Writing this made me realise that turning to academia when the shit hits the fan appears to be my solution, and so it was again. Martin Moscrop, a member of the seminal Factory Records band A Certain Ratio, was also the head of music at City College Manchester. And even luckier, a fan of Paper Recordings. He invited me in to talk to his students; I loved it. That led me to take a teacher training qualification, more hours for Martin and then, over time, several colleges, teaching kids how to generate income streams from music and performance (I’m still trying to be fair!). It was around 2009 when I did some lectures that turned into a module lead role at Manchester media school ‘Futureworks‘. Working in the School of Sound & Music Production, I was lecturing across the entire three years of the Music Production degree; on the Career Focus modules. The only issue that became a bit of a monkey on my back was that I only possessed an HND qualification and not a degree; the level I was currently teaching.
I suffered from ‘imposter syndrome’ during my teaching career until after we’d started a film company called Paper Vision Films and produced our first feature film. Paper became a trusted conduit for Norwegian house introduction into the UK and US underground music markets. It was a 74-minute music documentary called ‘Northern Disco Lights’, exploring the story behind these Nordic electronic musicians. Since its premiere at Bergen International Film festival in September 2016, it has screened at over fifty international film festivals in cities around the world, including Tromsø, Oslo, Bergen, Kyiv, Berlin, Copenhagen, Stockholm, Tbilisi, Baku, Melbourne, London, New York, Jakarta, Budapest and Prague. To say this has been beyond exciting would not be an understatement. Could an academic investigation into house music development in northern Norway’s Arctic reaches be repackaged as a Master’s level bit of research? Well, I plucked up some courage, temporarily squashed the imposter syndrome and applied for a Masters by Research degree at MMU. I was accepted and given a place, starting October 2019, submitting my 30k word thesis on New Years Eve 2021 (NYE FFS) and awarded the qualification on June 22. Reflecting on the Northern Disco Lights film and the Masters, I feel it raises the question of what comes first, the professional project or the research into the process? It has made me realise that they are always interchangeable and it’s just dependent on who is at the wheel. The common denominator is and will always be motivation, resilience and hard work.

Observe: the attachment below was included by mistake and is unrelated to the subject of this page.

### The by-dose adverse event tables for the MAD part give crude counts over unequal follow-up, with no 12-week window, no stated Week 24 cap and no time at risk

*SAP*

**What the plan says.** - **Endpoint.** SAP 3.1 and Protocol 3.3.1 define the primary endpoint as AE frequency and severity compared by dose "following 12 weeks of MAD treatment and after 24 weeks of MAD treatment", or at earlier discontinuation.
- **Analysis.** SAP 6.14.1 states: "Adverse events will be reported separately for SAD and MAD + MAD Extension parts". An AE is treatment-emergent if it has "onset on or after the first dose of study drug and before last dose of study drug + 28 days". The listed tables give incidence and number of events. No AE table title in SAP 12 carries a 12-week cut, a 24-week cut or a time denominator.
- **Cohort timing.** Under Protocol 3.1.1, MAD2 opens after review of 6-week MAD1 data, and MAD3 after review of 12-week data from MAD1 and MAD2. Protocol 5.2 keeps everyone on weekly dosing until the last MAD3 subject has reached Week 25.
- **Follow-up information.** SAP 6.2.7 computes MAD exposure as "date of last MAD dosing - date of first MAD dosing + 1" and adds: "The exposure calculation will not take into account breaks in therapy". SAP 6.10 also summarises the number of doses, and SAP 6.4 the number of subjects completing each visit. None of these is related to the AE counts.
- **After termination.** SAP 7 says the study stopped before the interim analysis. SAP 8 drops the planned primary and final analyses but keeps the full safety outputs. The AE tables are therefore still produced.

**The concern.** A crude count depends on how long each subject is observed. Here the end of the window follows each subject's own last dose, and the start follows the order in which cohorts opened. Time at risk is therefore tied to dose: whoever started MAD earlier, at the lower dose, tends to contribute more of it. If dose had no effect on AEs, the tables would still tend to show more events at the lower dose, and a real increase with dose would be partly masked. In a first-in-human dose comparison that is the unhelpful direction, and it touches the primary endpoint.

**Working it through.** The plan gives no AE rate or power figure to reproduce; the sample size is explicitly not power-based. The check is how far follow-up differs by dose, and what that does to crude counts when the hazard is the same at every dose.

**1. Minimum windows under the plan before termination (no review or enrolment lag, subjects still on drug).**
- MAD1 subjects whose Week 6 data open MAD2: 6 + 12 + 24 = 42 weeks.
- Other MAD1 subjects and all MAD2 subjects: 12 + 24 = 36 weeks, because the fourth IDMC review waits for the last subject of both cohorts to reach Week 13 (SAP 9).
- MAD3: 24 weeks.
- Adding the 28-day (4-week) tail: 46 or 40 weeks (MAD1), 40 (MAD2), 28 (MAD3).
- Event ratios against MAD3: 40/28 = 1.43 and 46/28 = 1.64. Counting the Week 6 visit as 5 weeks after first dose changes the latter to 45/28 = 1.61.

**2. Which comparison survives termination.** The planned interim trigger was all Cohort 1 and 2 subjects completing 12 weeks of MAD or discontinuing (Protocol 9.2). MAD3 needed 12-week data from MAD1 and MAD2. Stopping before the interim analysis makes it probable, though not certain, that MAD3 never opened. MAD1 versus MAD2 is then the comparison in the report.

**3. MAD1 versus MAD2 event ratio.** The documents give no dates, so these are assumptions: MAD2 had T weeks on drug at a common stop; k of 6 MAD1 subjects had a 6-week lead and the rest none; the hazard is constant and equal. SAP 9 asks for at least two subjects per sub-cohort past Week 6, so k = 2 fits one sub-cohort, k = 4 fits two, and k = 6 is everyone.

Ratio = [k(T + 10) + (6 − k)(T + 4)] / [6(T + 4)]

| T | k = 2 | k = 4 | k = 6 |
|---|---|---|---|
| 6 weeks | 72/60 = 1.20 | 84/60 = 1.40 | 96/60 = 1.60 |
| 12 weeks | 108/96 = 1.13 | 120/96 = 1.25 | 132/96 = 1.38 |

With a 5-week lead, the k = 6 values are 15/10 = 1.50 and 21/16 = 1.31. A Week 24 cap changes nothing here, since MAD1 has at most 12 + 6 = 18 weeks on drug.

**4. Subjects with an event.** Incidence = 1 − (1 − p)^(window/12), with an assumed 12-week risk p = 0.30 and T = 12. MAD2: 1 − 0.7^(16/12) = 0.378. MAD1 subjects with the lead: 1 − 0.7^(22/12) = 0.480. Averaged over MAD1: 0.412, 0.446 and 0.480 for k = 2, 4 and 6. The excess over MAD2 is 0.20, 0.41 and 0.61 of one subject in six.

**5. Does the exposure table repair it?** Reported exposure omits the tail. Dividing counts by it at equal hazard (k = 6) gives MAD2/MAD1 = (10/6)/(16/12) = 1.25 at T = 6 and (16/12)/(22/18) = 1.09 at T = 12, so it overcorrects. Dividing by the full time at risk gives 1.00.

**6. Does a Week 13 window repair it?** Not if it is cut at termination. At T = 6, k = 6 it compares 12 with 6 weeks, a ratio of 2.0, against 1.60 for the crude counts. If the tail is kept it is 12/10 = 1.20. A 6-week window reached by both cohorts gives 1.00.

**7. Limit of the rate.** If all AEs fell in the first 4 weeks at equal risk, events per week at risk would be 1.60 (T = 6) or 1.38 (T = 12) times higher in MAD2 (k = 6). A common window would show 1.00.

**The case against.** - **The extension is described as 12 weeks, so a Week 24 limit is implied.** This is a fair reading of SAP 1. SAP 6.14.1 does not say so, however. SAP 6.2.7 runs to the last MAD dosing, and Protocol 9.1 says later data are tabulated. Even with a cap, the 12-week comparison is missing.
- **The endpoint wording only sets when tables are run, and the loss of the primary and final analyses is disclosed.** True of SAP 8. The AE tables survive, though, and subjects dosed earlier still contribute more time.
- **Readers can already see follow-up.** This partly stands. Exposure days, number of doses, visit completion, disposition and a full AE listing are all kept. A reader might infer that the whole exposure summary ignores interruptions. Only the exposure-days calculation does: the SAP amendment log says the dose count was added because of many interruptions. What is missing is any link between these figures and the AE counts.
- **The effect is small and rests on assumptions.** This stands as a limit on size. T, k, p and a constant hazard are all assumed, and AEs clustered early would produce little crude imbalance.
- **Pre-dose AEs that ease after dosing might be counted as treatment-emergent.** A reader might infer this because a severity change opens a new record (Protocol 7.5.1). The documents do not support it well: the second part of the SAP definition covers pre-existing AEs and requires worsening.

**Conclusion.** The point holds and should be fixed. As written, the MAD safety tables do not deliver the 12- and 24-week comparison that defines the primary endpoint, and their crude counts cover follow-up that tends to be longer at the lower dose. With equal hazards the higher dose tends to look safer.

So, for now, my relationship with academia can take a back seat.
PS: you can have a read of the research thesis by clicking the image below.